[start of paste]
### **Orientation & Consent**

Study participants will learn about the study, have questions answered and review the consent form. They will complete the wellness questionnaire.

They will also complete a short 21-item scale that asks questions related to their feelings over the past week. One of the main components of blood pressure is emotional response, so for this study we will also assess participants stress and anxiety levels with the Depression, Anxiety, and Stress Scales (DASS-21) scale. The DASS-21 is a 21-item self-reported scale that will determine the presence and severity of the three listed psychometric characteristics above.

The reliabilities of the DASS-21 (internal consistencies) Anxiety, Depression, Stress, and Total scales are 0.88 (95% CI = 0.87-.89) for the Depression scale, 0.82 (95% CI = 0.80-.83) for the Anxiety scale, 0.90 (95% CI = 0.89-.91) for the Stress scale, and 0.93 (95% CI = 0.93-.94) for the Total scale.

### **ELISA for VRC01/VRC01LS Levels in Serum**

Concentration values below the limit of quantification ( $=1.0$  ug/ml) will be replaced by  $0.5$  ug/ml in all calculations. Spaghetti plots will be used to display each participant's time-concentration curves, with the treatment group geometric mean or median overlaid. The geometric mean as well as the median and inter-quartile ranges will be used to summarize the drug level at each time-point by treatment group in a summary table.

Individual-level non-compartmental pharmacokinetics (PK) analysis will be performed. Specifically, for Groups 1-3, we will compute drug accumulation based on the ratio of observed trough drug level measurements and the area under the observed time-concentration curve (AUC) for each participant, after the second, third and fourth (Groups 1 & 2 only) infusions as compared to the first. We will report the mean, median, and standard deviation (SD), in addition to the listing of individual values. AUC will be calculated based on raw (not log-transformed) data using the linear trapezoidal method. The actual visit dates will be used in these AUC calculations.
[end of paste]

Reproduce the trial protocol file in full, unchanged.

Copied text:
### **Orientation & Consent**

Study participants will learn about the study, have questions answered and review the consent form. They will complete the wellness questionnaire.

They will also complete a short 21-item scale that asks questions related to their feelings over the past week. One of the main components of blood pressure is emotional response, so for this study we will also assess participants stress and anxiety levels with the Depression, Anxiety, and Stress Scales (DASS-21) scale. The DASS-21 is a 21-item self-reported scale that will determine the presence and severity of the three listed psychometric characteristics above.

The reliabilities of the DASS-21 (internal consistencies) Anxiety, Depression, Stress, and Total scales are 0.88 (95% CI = 0.87-.89) for the Depression scale, 0.82 (95% CI = 0.80-.83) for the Anxiety scale, 0.90 (95% CI = 0.89-.91) for the Stress scale, and 0.93 (95% CI = 0.93-.94) for the Total scale.

### **ELISA for VRC01/VRC01LS Levels in Serum**

Concentration values below the limit of quantification ( $=1.0$  ug/ml) will be replaced by  $0.5$  ug/ml in all calculations. Spaghetti plots will be used to display each participant's time-concentration curves, with the treatment group geometric mean or median overlaid. The geometric mean as well as the median and inter-quartile ranges will be used to summarize the drug level at each time-point by treatment group in a summary table.

Individual-level non-compartmental pharmacokinetics (PK) analysis will be performed. Specifically, for Groups 1-3, we will compute drug accumulation based on the ratio of observed trough drug level measurements and the area under the observed time-concentration curve (AUC) for each participant, after the second, third and fourth (Groups 1 & 2 only) infusions as compared to the first. We will report the mean, median, and standard deviation (SD), in addition to the listing of individual values. AUC will be calculated based on raw (not log-transformed) data using the linear trapezoidal method. The actual visit dates will be used in these AUC calculations.